Opening Notes

Opening Notes

BARBARA WICKENS July 1 1996
Opening Notes

Opening Notes

BARBARA WICKENS July 1 1996

Opening Notes

BARBARA WICKENS

Helping a Canadian legend to take flight

It was a tall order. The producers of The Arrow, a CBC mini-series now being shot in Winnipeg, had a great Canadian story and an established Canadian star, Dan Aykroyd. But in preparing the drama about the development of the Avro Arrow jet fighter, the producers still had to cast the central role—the plane itself. After Ottawa’s controversial cancellation of the Arrow in 1959, the last of the jets were chopped up and sold for scrap. Deciding that they would have to build a

full-scale mockup of the plane, the film-makers discovered a man who was one step ahead of them. Last fall, through an Arrow Web site on the Internet, they contacted Alan Jackson, 57, an Alberta hobbyist who had spent five years building a mock Arrow in his two-car garage.

A sales estimator for a steelgrating plant in Wetaskiwin, 70 km south of Edmonton, Jackson

says he devoted about 3,000 hours of his spare time to building the life-size model, out of steel, wood and fibre glass. It was 80 per cent complete when he agreed to rent it to the film-makers, who would finish the job in Winnipeg. It took three tractor trailers to trans-

port the components of the plane, which is 80 feet long and has a 50-foot wingspan. It is not flyable, but can taxi under its own power. “I guess I had a dream,” says Jackson, whose teenage aspirations to be an aerospace engineer were dashed with the cancellation of the Arrow program. Now, 37 years later, his dream has taken flight—not in the sky, but in the raising of a Canadian legend.

Computer crime-solver

Partway through 1990’s Silence of the Lambs, the FBI investigator played by Jodie Foster remarks that no pattern exists to her quarry’s killings—if there were, she says, “the computer would have picked it up.” When the movie was shot, Foster’s character was jumping the gun: no program or computer existed that could determine patterns in geographic data about crimes. That has now changed, thanks to Det. Insp. Kim Rossmo, a 16-year veteran of the Vancouver police department who also has a PhD in criminology. Building on work undertaken for his degree at Simon Fraser University in nearby Burnaby, B.C., Rossmo has developed software that sifts through thousands of de-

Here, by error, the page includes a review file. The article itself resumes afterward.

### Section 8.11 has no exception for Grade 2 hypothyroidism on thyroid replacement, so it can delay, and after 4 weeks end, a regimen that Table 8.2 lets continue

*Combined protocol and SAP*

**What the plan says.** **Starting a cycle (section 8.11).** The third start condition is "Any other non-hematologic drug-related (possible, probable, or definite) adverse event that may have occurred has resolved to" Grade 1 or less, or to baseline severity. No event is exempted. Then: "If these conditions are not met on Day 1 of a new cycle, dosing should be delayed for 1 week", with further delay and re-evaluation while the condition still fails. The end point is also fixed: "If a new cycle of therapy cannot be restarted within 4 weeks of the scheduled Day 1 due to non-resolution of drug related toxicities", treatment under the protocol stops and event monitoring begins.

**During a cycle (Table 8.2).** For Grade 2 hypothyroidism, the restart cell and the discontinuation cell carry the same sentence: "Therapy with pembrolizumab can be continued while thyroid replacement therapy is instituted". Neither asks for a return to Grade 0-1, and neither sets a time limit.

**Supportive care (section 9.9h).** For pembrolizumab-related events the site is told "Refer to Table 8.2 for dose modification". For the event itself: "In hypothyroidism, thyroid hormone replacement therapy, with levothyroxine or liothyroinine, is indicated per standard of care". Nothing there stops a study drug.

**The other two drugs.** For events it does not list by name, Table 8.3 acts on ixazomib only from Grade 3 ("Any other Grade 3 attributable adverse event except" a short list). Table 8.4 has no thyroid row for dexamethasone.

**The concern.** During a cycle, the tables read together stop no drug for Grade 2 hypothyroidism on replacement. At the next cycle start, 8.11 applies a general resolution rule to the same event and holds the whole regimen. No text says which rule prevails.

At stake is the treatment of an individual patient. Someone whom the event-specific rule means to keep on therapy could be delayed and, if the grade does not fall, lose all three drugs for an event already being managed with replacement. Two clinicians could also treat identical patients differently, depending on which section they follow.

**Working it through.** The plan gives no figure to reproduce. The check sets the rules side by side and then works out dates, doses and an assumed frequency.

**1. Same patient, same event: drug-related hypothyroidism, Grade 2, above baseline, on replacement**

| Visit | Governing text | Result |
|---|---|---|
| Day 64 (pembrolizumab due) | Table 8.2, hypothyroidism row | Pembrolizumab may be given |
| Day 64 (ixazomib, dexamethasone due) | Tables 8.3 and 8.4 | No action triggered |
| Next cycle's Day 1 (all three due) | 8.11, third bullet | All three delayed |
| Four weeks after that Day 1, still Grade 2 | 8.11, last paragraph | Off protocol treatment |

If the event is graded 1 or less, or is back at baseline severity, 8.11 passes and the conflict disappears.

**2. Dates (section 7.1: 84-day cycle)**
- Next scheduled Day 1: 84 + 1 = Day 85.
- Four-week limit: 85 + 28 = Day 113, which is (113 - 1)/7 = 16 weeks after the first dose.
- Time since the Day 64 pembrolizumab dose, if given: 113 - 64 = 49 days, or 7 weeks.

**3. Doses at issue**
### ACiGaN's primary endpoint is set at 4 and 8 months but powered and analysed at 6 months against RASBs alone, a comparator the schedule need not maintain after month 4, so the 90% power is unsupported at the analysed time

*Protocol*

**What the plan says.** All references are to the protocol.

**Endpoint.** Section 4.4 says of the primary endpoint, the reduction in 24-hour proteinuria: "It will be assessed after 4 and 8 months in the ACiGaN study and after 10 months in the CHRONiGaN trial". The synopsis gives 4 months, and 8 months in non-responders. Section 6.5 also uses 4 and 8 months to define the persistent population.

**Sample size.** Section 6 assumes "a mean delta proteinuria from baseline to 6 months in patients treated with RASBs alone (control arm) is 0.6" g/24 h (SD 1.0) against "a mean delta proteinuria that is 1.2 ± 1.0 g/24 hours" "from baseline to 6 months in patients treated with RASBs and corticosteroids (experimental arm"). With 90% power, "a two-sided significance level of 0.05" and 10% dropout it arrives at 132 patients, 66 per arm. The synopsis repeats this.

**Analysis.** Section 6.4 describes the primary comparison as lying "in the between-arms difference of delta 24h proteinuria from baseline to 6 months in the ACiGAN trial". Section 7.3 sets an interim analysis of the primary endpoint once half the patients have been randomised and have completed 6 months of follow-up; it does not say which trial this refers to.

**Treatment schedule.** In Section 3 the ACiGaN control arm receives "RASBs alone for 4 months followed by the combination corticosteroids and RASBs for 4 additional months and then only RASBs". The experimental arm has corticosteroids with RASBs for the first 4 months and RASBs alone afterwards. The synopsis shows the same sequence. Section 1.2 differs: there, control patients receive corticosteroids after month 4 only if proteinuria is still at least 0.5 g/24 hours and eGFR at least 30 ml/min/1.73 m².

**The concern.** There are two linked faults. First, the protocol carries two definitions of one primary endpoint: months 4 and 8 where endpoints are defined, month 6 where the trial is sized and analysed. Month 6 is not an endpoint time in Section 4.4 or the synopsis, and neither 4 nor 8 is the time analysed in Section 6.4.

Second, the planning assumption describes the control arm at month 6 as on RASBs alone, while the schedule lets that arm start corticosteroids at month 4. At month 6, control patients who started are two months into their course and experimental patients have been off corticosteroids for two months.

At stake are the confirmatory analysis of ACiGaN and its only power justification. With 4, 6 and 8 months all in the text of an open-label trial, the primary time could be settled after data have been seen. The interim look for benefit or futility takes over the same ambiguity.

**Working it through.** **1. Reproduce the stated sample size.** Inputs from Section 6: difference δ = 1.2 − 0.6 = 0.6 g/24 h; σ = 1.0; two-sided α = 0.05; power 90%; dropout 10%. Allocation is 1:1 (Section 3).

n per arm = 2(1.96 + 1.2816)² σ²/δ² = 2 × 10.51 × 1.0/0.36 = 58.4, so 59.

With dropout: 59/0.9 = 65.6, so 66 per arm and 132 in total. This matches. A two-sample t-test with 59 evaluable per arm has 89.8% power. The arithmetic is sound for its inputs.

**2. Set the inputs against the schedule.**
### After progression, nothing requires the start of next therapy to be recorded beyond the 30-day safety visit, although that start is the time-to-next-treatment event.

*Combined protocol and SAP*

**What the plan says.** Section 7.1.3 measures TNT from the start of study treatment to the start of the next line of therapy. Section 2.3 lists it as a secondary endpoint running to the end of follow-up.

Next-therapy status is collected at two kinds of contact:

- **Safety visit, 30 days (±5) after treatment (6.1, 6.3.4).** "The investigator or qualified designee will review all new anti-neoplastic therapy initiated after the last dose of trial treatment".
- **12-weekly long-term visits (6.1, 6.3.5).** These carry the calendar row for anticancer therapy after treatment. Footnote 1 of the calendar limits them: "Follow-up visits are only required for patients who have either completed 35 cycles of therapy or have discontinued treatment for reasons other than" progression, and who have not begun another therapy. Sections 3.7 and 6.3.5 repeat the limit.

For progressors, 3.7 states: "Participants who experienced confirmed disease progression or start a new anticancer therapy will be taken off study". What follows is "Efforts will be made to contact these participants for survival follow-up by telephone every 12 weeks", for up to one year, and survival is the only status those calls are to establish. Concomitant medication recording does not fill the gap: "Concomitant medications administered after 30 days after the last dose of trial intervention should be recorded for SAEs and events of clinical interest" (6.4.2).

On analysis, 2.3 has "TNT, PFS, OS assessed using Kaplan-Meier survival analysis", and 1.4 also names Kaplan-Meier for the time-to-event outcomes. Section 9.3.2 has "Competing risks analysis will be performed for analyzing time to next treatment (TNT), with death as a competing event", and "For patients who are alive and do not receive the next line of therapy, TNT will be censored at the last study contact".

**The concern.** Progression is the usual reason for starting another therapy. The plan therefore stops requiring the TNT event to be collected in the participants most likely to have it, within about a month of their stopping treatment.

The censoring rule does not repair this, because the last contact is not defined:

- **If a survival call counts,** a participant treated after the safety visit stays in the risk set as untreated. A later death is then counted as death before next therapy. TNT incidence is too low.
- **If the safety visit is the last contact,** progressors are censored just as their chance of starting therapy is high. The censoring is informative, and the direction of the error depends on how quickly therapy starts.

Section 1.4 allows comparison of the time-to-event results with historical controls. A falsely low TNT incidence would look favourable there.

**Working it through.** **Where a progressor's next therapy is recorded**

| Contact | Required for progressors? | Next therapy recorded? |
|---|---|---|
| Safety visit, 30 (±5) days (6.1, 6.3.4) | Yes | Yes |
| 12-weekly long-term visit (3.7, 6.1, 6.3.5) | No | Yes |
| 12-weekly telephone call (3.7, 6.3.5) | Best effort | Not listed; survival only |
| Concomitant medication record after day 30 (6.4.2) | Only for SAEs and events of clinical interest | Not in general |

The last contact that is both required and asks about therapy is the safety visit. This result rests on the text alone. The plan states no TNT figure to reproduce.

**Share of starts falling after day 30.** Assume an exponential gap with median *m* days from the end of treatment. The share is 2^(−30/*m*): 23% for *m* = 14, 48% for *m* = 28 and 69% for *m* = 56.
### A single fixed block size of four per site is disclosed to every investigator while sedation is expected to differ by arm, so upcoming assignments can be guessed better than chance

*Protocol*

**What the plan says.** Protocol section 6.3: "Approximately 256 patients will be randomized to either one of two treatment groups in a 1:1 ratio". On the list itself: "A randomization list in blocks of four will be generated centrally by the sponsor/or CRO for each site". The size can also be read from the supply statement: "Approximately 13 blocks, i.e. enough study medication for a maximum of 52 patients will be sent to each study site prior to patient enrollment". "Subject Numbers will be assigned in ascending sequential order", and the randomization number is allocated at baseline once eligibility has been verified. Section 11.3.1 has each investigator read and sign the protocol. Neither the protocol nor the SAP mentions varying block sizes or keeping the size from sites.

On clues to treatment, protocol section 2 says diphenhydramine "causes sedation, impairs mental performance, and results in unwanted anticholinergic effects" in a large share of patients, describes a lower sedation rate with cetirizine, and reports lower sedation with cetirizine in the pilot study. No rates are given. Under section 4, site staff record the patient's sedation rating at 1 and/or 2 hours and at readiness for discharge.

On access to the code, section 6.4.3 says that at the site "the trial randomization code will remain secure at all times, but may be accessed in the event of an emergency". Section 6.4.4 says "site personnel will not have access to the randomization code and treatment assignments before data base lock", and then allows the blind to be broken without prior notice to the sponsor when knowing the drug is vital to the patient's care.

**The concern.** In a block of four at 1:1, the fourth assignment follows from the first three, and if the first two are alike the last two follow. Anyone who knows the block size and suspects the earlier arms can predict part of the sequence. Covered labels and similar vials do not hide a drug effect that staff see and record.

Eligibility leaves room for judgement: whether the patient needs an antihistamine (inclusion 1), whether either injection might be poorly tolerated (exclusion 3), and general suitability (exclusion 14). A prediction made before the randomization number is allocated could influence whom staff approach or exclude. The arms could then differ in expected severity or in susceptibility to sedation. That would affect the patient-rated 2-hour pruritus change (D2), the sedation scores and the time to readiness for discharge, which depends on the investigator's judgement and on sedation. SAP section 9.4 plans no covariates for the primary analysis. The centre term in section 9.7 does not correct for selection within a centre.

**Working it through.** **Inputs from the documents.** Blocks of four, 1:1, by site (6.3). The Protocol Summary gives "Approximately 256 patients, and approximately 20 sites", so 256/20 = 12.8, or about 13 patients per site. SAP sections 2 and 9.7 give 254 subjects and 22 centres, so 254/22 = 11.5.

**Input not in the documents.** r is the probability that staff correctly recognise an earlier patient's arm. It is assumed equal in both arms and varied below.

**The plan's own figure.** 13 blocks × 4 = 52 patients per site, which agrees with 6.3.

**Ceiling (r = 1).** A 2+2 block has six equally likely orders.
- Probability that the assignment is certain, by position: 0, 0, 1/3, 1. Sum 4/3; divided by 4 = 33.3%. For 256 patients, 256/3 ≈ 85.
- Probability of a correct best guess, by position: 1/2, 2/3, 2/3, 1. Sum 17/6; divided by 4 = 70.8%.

tails, such as where a killer is known to have met his victims, committed the murders and dumped the bodies. It then predicts locales familiar to the killer, near where he works or, more often, near his residence. Tested retroactively, for instance, on the crimes of serial killer Clifford Olson, the program accurately pinpointed an area around Olson’s home in Coquitlam, B.C. Now, Rossmo is preparing to unleash his digital Holmes in an off-the-shelf version. Backed by Sun Microsystems Federal Inc. of Mountainview, Calif., Rossmo and several B.C. partners have developed a prototype workstation—currently being tested by Vancouver police—and begun talking to potential customers. One sales prospect: the real-life FBI unit in which Foster’s rather prescient character was employed in Silence of the Lambs.